An Alaska Airlines jet touches down in Sitka. Both runway approaches are over ocean. (Flickr photo/Pat Groves)

An Alaska Airlines jet touches down in Sitka. Both runway approaches are over ocean. (Flickr photo/Pat Groves)

If you find landing at Sitka’s airport to be a little unnerving, you’re not alone. One man is out there worrying with you: Dave Tresham spends 14 hours a day chasing birds from Sitka’s runway and airspace.

He spoke to the Sitka Chamber of Commerce this week.


This spring, KCAW’s Emily Forman spent a day with Tresham hazing birds. Listen to her story, which aired on National Public Radio, here.

It’s not the worst accident in Alaska aviation history, but it might be among the most preventable.

In 1995 an Air Force AWACS jet crashed shortly after takeoff from Elmendorf, killing all 24 personnel aboard.

The cause of the crash was a collision with some of the 300 Canada geese in the airport infield.

David Tresham works for the US Department of Agriculture’s Wildlife Service, at Sitka’s airport. He worked previously at Elmendorf, where he says his boss helped unravel the cause of the AWACS crash.
Tresham showed the Chamber numerous slides of planes that have been brought down by birds, including the most well-known US Airways Flight 1549.

“Everybody remembers the Miracle on the Hudson. This was also caused by geese. Multiple strikes. The engines went down. And you can kind of associate with ourselves here in Sitka, the water — the Hudson — surrounding the airport. But 75-percent of the water around the Sitka airport is rocks and rock islands. There’s not a huge body of open water, or an open strip, where an aircraft could turn around and land if they lose engines real fast. So the Miracle on the Hudson was definitely a miracle, that these people survived. With the eagle strike that we had just a few years back, something like this is very possible at Sitka.”

Tresham’s been on the job since July of 2011. About a year earlier, an Alaska Airlines jet ingested an eagle on takeoff in Sitka, and the pilots successfully aborted with about 100 feet of runway to spare. Tresham says the damage to the plane was between $6- and 7-million.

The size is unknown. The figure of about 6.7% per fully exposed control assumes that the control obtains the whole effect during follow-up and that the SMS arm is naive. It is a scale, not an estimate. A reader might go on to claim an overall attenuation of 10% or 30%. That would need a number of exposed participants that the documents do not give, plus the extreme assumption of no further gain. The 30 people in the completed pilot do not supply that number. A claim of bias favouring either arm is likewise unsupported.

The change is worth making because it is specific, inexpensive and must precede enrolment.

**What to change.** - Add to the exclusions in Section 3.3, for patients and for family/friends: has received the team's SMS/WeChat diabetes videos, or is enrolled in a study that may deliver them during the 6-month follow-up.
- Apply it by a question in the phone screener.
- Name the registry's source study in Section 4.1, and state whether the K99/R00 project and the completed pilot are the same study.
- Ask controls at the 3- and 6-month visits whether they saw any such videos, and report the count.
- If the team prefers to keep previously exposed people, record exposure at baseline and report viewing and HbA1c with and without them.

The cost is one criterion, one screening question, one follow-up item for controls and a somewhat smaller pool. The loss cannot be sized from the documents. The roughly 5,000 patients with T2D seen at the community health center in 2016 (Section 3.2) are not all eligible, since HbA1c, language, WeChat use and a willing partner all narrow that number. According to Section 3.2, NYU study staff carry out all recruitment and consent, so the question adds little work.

The plane the airline sent to replace the damaged jet also struck an eagle.

Eagles are literally Sitka’s biggest bird problem. But they’re lower on the list nationally.

“Gulls. Next are the pigeons, then raptors, then waterfowl. Most of the strikes occur within three miles of the airports, and at 2,500 feet or below. So on approach or departure of an airport, that’s the most common time an aircraft will strike a bird.”

Tresham is all about eliminating bird attractants — both human and natural. He wants fishermen and hunters to reconsider dumping any fish or deer carcasses anywhere near the airport. He’ll just end up having to pull them off the rocks.

During recent airport improvements in Sitka, the state Department of Transportation removed topsoil from the airport infield, and improved drainage. This helps keep shorebirds off the runway. DOT workers also cut back brush around the lagoon, so smaller songbirds won’t congregate there. It was called the Sitka Infield Habitat Modification Project

But there are some things Tresham can’t do anything about but worry. Every spring, Sitka’s waterfront comes alive with the arrival of herring.

“If you look at this, there are over 70 eagles that we dispersed from the runway. This was close to herring season, first part of April. Eagles love coming up to the rocks on the runway when you have herring spawning on the runway shoreline. Daily we will be dealing with 50-100 eagles. Here are a few flying over Sealing Cove. When I say a few, there’s probably close to 50 there.”

Tresham says that overall, bird strikes are up in the US. He attributes it to more air traffic, quieter planes, and more birds.